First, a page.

These are individuals for whom the eating disorder is so embedded in their make-up that they rationalize and minimize its significance (i.e., throwing up is to prevent weight gain)
Recovery, therefore, is way more challenging. Helping them recognize in therapy that their self-abusive behavior may indeed be a direct result of their own fear, insecurity, and deep-seated shame, takes time. They do not recognize consciously that their own behavior is self-abusive and that this self-abuse is the price they may have unconsciously self imposed because they deceive, lie, manipulate and rage at others. It is a vicious cycle.
How do you help these patients who have an eating disorder for whom deceit and manipulation is a way of life?
As a practitioner, all patients deserve compassion, support and understanding. It is their vulnerability that ultimately enables recovery. So, judging from whence comes the duplicity is helpful to the extent that it aids the practitioner in understanding the likely or potential obstacles that may interfere with a patient’s ability to recover.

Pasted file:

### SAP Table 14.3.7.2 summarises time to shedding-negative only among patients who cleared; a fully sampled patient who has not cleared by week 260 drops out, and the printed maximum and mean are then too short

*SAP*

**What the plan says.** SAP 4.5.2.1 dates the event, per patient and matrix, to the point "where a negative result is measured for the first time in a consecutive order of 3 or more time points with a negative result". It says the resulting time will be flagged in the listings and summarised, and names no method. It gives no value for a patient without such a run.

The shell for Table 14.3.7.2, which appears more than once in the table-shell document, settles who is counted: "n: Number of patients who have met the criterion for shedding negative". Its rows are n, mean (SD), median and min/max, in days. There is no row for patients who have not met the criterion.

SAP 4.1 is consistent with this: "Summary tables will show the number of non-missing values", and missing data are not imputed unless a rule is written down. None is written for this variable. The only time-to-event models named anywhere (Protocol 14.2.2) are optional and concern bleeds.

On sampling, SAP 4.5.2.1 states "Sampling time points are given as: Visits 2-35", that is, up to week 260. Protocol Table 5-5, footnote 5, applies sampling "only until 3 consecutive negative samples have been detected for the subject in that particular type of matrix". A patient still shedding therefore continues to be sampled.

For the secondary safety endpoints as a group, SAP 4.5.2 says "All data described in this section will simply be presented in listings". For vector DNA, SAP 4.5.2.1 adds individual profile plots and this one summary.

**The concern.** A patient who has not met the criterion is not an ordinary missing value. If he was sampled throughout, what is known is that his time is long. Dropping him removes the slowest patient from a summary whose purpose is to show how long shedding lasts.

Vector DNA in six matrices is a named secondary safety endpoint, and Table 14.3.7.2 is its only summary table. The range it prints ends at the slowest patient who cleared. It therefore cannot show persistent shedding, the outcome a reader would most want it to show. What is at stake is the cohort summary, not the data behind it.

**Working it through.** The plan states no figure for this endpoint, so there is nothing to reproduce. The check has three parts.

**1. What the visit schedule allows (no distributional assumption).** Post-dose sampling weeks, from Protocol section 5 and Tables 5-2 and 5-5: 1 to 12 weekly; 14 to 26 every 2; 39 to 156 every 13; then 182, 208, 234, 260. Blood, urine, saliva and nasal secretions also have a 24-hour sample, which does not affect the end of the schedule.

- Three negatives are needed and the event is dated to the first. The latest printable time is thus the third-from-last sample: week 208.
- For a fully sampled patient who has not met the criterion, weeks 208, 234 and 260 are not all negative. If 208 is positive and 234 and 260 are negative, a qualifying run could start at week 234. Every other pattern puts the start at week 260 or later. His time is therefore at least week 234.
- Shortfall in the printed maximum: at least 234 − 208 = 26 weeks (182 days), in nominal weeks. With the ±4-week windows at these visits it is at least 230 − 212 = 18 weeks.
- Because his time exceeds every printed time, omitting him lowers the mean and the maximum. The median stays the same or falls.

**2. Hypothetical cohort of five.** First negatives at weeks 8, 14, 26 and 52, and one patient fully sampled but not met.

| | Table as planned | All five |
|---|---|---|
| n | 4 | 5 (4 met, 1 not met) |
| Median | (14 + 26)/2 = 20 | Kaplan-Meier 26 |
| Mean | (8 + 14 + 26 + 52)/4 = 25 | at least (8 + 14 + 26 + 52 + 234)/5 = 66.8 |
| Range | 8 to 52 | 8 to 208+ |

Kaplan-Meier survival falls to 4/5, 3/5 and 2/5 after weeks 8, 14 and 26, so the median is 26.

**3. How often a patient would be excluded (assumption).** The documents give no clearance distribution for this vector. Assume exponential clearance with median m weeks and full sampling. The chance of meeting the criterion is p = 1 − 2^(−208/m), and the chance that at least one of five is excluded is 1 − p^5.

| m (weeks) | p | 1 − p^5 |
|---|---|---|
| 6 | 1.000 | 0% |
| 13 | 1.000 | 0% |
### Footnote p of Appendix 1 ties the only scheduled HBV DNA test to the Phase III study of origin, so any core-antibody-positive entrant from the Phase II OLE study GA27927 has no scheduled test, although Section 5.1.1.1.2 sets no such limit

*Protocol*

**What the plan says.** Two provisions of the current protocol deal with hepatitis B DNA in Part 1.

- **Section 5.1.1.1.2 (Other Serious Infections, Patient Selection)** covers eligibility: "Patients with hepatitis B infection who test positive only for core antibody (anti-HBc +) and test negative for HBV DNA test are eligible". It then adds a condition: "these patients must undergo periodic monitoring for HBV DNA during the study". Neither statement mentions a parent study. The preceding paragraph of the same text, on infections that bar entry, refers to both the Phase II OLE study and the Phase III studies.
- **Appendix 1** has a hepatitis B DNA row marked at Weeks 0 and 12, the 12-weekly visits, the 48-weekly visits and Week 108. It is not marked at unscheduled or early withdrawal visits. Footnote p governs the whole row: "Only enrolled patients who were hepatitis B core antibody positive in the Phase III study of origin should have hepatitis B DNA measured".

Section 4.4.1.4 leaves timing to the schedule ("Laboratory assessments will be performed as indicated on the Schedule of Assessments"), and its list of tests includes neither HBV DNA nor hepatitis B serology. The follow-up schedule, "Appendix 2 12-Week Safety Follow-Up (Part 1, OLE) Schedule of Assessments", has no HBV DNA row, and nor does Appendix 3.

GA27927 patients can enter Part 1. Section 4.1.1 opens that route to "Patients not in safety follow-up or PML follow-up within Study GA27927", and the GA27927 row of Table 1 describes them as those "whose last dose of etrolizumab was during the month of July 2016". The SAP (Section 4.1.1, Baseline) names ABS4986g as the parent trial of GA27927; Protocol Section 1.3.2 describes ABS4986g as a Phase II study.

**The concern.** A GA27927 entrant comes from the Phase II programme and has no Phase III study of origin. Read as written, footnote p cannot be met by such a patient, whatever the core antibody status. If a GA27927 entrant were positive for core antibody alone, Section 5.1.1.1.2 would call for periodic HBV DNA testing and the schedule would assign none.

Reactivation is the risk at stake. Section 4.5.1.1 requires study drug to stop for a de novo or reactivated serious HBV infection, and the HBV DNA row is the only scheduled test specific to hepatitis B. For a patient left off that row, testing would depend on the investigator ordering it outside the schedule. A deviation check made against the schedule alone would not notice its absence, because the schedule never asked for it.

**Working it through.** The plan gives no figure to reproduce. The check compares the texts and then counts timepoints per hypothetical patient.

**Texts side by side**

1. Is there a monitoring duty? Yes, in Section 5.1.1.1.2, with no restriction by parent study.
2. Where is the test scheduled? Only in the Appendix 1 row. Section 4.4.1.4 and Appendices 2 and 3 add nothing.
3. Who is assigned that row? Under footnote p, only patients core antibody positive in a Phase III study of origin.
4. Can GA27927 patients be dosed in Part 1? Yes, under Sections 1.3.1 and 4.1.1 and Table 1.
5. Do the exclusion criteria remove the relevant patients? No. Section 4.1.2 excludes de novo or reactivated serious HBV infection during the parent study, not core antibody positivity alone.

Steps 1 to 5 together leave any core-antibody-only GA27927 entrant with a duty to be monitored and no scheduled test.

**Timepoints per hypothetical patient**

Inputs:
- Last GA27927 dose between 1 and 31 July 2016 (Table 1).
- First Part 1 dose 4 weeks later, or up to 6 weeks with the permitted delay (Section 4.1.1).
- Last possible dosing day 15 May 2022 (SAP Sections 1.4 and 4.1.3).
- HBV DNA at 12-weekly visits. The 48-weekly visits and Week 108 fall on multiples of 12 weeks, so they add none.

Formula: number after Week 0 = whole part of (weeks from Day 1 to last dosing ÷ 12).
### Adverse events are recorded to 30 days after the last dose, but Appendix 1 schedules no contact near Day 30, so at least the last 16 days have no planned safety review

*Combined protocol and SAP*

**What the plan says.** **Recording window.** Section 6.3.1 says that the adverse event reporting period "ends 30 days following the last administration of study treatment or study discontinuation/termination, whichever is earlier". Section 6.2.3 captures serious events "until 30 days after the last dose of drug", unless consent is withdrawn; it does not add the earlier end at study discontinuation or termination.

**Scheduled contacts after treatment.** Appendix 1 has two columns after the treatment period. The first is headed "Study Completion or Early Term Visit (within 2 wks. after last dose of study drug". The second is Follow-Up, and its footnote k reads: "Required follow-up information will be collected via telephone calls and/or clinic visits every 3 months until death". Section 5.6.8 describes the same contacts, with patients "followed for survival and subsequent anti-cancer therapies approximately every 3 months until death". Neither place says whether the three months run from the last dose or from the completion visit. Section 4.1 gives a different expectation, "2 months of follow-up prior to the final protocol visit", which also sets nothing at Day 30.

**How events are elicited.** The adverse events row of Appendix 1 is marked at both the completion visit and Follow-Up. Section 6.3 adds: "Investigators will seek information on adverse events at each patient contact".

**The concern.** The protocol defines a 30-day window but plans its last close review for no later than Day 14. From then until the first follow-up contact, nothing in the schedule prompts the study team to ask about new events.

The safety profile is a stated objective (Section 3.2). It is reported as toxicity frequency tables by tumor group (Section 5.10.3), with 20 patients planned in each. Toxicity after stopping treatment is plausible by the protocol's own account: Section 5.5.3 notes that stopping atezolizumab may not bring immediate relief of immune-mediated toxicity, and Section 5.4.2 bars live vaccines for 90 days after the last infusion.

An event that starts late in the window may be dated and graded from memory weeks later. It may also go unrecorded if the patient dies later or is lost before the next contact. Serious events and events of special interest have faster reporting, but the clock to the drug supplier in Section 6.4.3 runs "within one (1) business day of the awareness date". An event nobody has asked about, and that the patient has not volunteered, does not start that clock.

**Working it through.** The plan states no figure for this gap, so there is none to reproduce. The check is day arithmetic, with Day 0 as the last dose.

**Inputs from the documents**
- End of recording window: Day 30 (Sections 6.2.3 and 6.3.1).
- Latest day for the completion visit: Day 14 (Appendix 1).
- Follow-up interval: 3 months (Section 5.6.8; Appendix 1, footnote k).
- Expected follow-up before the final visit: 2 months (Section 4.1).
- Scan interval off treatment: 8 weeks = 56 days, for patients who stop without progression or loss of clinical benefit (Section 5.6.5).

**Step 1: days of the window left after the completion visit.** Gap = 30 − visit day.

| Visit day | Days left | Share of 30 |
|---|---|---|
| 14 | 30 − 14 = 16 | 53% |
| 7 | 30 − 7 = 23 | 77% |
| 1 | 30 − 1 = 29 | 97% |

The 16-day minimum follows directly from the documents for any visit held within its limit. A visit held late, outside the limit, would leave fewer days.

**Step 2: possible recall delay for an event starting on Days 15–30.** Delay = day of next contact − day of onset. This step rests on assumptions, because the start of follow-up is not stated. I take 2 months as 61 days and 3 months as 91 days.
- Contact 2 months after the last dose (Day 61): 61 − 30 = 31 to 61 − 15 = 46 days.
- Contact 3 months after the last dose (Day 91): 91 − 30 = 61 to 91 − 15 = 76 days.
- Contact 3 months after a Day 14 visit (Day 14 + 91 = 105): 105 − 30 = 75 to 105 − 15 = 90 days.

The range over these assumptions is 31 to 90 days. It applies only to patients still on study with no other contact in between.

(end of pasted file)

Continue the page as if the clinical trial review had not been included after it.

Diagnosing a patient is important so that the practitioner can know which theoretical models and treatment approaches may be most helpful and a good fit for the patient. Having realistic goals with all patients is important. Supporting medical and nutritional care for all or most patients is imperative. However, teasing out the differences in the patients need for the symptom, use of the symptoms and use of the need to lie and manipulate is important for both patient and practitioner in establishing rapport, minimizing and maximizing expectations, setting realistic goals, maintaining compassion, and in helping the patient and practitioner confront feelings. It is easy for practitioners to become more easily frustrated by patients who the therapist believes is regularly lying or manipulating. It is imperative for therapists to confront their own reactions in order to maintain compassion and support; remember, the patient came to you for help.
Here are a couple of questions for sufferers who may identify with some aspect of this blog post to consider when assessing and addressing whether or not they are ready for treatment:
Bottom line, recovery is possible no matter who the patient is or from where they came.
Judy Scheel, Ph.D., LCSW